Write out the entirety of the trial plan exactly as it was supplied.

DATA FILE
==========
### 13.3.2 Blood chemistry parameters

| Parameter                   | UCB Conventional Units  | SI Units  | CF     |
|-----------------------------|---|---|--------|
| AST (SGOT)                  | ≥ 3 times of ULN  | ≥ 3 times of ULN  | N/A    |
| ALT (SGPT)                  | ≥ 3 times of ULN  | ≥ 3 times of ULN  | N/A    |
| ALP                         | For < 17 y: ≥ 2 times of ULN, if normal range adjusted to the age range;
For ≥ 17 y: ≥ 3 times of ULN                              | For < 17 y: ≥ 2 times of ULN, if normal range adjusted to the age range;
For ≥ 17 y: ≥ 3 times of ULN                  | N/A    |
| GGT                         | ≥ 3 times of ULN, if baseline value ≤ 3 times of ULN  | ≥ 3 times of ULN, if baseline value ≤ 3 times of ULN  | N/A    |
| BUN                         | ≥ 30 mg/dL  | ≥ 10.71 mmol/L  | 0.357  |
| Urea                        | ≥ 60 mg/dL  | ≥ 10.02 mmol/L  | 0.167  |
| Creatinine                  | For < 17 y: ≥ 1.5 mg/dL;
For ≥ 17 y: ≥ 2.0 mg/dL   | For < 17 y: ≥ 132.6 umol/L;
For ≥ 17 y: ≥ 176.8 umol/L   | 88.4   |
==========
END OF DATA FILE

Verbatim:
### 13.3.2 Blood chemistry parameters

| Parameter                   | UCB Conventional Units  | SI Units  | CF     |
|-----------------------------|---|---|--------|
| AST (SGOT)                  | ≥ 3 times of ULN  | ≥ 3 times of ULN  | N/A    |
| ALT (SGPT)                  | ≥ 3 times of ULN  | ≥ 3 times of ULN  | N/A    |
| ALP                         | For < 17 y: ≥ 2 times of ULN, if normal range adjusted to the age range;
For ≥ 17 y: ≥ 3 times of ULN                              | For < 17 y: ≥ 2 times of ULN, if normal range adjusted to the age range;
For ≥ 17 y: ≥ 3 times of ULN                  | N/A    |
| GGT                         | ≥ 3 times of ULN, if baseline value ≤ 3 times of ULN  | ≥ 3 times of ULN, if baseline value ≤ 3 times of ULN  | N/A    |
| BUN                         | ≥ 30 mg/dL  | ≥ 10.71 mmol/L  | 0.357  |
| Urea                        | ≥ 60 mg/dL  | ≥ 10.02 mmol/L  | 0.167  |
| Creatinine                  | For < 17 y: ≥ 1.5 mg/dL;
For ≥ 17 y: ≥ 2.0 mg/dL   | For < 17 y: ≥ 132.6 umol/L;
For ≥ 17 y: ≥ 176.8 umol/L   | 88.4   |